Video Game Review: Desperados III
Nothing says Old West more than a train heist.
On paper, Desperados III, the latest entry in the series from publisher THQ Nordic, checked a lot of boxes for us. It promised to bring together an Old West location and story and meld it with real-time, stealth-based tactics. That was enough to raise our interest level. Now it’s time to find out if it delivered on those promises.
All of the basics handle competently or better, allowing you to cycle through characters, employ their unique abilities and quietly dispatch frontier justice to hundreds of armed baddies. Pressing up on the d-pad enters “showdown mode,” which pauses the action and allows you to queue up actions for as many of your characters as you’d like to execute simultaneously. Setting up a particularly well-implemented plan creates the game’s most satisfying moments.
What does hold Desperados III back from full marks, however, is the camera. Like most games, you control it with the right analog stick, allowing you to rotate and zoom in and out. You can also hold down a shoulder button to untether the camera and traverse the level to get a read on what lies ahead. It isn’t bad per se, but even after 20-plus hours it still felt like we were fighting against it and struggling to consistently line it up the way we wanted.
Thankfully, those issues never undermine our ability to progress. The game encourages liberal use of quick saves as trial and error is your constant companion. As noted, this is a stealth game, and raising alarms typically resulted in swift failure (or at least swift reloads). Even with that, the down time is brief, allowing you to alter your tactics, execution or both with a fresh attempt. It gives the game an addicting “one more time” quality as success always feels like it’s just around the corner.
Desperados III features a pleasant aesthetic, and while it’s by no means a graphical powerhouse, the level design feels detailed and varied. There are consistently different ways to move through areas along with new twists on the gameplay (such as leaving footprints in the mud that can be tracked) that keep things fresh. Enemy variety is underwhelming, though, as you cycle through the same handful of foes.
Things are solid on the audio side as well. There isn’t a ton of voice acting, but what’s there is well done and helps give the various characters some personality. The soundtrack hits all the right notes for a Western and the sound effects are impactful.
Serving as a prequel to the previous games, Desperados III focuses on the origins of series protagonist John Cooper, who finds himself hunting down the man that killed his father in the Old West circa the 1870s. Along the way he’ll link up with four others: Doc McCoy, Hector Mendoza, Kate O’Hara and Isabelle Moreau. Together, they’ll try to overcome the odds and deliver a sense of closure and justice for Cooper.
It’s a tried-and-true storyline, providing enough impetus to sit through a fairly sparse collection of narrative moments, but it nestles squarely into the background and lets the stealth-based action take the reins. Thankfully, the action is up to the task, providing a stiff tactical challenge across a variety of terrains and scenarios.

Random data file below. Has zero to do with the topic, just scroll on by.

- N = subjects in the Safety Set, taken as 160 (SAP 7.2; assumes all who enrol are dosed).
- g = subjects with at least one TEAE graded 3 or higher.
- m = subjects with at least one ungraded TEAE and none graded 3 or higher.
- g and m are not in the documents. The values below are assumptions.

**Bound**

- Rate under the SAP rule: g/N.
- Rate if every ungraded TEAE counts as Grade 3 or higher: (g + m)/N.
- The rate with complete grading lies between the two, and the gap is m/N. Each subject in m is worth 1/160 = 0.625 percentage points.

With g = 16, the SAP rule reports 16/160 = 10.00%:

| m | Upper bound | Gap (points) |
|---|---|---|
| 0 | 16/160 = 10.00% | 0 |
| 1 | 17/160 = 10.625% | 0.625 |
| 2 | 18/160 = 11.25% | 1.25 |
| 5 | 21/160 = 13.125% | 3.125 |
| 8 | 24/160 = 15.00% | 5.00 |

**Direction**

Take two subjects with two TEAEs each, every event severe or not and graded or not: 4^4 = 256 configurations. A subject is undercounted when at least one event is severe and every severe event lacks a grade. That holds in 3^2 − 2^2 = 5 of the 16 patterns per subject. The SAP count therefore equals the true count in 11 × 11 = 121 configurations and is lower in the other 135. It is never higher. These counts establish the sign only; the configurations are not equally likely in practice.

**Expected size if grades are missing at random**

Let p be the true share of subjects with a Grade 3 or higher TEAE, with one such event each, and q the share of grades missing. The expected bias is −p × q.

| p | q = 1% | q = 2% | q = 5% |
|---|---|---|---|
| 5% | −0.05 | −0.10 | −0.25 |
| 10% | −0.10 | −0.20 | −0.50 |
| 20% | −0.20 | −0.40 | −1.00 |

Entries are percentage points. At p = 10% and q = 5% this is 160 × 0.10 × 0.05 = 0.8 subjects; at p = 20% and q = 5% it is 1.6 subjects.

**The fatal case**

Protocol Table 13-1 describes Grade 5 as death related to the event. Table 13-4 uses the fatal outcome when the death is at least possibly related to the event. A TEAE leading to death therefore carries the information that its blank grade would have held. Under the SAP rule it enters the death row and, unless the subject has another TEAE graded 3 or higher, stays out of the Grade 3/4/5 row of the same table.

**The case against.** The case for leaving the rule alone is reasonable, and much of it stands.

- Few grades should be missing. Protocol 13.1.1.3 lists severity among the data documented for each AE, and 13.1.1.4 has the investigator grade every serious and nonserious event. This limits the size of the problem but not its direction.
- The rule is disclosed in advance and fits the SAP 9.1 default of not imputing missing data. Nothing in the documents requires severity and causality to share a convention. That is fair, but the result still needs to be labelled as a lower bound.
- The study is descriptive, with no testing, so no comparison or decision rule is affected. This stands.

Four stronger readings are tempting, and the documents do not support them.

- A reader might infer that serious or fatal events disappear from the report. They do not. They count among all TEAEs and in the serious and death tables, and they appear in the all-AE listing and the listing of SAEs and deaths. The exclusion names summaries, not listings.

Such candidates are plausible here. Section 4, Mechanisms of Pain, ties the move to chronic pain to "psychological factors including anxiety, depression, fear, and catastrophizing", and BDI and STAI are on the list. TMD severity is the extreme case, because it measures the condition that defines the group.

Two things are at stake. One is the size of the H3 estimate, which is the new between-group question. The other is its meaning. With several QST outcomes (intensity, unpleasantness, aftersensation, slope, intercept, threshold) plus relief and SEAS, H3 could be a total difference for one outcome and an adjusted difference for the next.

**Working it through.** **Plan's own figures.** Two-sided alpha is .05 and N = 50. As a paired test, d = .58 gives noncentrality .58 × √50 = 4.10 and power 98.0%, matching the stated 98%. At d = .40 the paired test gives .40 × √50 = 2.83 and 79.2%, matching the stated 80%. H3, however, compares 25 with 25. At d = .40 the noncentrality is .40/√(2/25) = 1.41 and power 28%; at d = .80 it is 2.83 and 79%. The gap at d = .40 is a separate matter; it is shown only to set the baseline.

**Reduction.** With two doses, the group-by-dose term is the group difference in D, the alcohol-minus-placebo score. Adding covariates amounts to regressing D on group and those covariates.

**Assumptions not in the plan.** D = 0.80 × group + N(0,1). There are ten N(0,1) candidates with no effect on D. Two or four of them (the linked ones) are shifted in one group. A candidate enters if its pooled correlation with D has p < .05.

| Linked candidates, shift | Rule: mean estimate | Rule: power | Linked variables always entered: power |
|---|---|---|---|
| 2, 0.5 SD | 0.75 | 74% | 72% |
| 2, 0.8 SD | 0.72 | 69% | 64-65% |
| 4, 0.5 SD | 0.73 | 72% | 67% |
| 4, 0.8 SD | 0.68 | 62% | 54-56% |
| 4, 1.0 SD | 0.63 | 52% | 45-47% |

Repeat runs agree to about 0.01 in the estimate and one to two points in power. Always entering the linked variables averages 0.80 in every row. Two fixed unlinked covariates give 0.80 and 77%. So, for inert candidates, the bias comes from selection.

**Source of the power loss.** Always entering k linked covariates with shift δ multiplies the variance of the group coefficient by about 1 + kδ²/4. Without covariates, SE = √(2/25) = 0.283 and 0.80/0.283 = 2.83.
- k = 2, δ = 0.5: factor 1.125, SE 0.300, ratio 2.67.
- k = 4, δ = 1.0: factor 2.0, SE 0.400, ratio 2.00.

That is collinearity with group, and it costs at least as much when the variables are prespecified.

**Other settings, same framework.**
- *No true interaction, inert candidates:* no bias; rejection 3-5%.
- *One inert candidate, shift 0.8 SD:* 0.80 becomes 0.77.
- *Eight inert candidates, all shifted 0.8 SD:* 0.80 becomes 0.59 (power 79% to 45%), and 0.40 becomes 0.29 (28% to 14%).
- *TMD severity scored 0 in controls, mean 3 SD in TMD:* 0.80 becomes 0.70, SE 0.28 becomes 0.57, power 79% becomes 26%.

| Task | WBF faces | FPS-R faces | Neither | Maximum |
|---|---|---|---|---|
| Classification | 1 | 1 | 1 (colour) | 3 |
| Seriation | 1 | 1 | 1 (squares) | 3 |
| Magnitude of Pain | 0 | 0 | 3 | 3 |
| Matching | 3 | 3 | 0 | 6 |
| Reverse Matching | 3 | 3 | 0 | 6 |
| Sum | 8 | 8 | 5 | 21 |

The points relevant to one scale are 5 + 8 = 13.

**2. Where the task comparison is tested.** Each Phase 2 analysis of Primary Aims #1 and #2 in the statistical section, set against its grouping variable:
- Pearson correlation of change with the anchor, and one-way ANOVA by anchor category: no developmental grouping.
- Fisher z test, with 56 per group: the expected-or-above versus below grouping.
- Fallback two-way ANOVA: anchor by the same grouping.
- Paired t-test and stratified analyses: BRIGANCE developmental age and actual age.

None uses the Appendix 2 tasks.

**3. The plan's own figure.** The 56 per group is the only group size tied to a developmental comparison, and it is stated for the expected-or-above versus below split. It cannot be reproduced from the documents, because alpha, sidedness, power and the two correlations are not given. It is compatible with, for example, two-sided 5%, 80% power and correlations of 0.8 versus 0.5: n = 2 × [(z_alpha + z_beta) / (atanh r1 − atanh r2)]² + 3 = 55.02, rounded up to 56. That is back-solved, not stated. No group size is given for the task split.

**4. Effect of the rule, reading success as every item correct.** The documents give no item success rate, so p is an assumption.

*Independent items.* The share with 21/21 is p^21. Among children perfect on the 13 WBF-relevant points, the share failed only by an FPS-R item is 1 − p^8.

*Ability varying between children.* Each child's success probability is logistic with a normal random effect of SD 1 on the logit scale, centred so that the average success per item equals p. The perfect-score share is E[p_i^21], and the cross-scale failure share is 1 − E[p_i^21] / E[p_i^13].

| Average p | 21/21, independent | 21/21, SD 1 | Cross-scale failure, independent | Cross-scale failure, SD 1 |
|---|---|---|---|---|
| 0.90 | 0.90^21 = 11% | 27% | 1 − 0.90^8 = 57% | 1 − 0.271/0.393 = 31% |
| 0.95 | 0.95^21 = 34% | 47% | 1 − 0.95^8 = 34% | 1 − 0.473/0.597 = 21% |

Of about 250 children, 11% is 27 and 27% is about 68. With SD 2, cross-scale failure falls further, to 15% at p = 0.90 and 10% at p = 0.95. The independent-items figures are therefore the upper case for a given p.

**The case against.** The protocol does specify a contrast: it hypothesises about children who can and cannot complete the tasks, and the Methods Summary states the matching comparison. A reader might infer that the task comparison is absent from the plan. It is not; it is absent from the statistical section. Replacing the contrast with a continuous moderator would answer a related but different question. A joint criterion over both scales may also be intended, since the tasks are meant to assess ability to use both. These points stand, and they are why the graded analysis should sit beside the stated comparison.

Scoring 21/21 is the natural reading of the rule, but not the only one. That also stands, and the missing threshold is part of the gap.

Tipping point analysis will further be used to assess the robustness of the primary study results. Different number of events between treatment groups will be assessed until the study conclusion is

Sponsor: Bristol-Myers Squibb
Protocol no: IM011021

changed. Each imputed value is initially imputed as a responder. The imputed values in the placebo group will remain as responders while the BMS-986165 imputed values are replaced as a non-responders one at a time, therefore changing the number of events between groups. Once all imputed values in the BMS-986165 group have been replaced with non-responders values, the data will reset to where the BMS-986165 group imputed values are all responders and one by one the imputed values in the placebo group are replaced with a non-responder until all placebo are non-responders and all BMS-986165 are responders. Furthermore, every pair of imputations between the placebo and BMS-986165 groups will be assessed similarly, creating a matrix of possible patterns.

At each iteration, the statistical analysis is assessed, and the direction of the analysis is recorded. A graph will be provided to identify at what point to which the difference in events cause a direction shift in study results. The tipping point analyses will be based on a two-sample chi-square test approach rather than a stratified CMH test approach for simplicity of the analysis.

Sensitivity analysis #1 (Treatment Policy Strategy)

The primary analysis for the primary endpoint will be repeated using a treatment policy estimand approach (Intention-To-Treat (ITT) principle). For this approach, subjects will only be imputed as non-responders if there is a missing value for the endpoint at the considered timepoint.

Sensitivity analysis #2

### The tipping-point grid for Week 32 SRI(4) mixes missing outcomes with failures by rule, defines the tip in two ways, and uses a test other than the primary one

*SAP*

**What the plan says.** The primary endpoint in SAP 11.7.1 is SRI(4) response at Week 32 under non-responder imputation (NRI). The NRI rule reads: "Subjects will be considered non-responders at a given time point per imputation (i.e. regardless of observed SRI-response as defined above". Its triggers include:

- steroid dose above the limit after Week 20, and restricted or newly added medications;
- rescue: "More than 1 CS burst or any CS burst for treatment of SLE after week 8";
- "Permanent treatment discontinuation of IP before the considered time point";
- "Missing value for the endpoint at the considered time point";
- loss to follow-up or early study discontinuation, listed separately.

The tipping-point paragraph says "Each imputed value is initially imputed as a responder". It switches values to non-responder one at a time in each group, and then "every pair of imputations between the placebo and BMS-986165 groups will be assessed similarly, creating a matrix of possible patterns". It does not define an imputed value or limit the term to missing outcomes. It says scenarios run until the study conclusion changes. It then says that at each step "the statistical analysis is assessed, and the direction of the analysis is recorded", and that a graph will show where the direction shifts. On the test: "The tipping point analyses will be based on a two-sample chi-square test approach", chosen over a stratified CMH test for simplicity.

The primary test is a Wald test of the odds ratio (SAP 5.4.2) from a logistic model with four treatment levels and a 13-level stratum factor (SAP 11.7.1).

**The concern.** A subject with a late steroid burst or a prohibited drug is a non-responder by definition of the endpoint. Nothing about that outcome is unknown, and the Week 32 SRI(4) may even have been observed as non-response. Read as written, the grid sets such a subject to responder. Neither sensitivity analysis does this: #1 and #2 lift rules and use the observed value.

Each character possesses their own strengths and weaknesses, and it’s up to you to deploy them in the most advantageous ways possible. The levels are designed with this in mind as well, as one character might be able to swim around a patrol, while others will have to stay on dry land. Such a basic encounter suggests the obvious tactic of circling around and wiping them out from both sides, but they get far more complex.
Characters also have unique skills. Cooper can shoot two enemies at once, McCoy can snipe enemies at range in relative silence, Kate can don a disguise and flirt with guards to allow others to operate behind their back and so on. Everyone has a vital role to play, though the mid-game addition of Isabelle brings with it the ability to “tether” two enemies together in which anything that happens to one, happens to the other. It’s incredibly helpful.
Even with all of these special talents at your disposal, Desperados III is tough thanks to its smart design and generally solid enemy A.I. If you’re detected, an alarm will be raised and reinforcements will pour out of designated (and inaccessible) areas, which means you can’t simply pick them off and then not worry about a lone guard getting wind of you. It is possible to kill the reinforcements; their presence just makes everything harder.
As noted earlier, the game is designed for trial and error. To that point we lost track of the number of times we’d think we were ready to silently take out a guard only for a vision cone to appear from another guard we never saw. Our best-laid plans often came up short, but the frequency of saves and quickness of reloading help mitigate the frustration.
If the core elements of Desperados 3 — namely tactical stealth in an Old West setting — sound like fun, you should absolutely pull the trigger on this one. It accomplishes what it set out to do and delivers a tough yet addictive experience.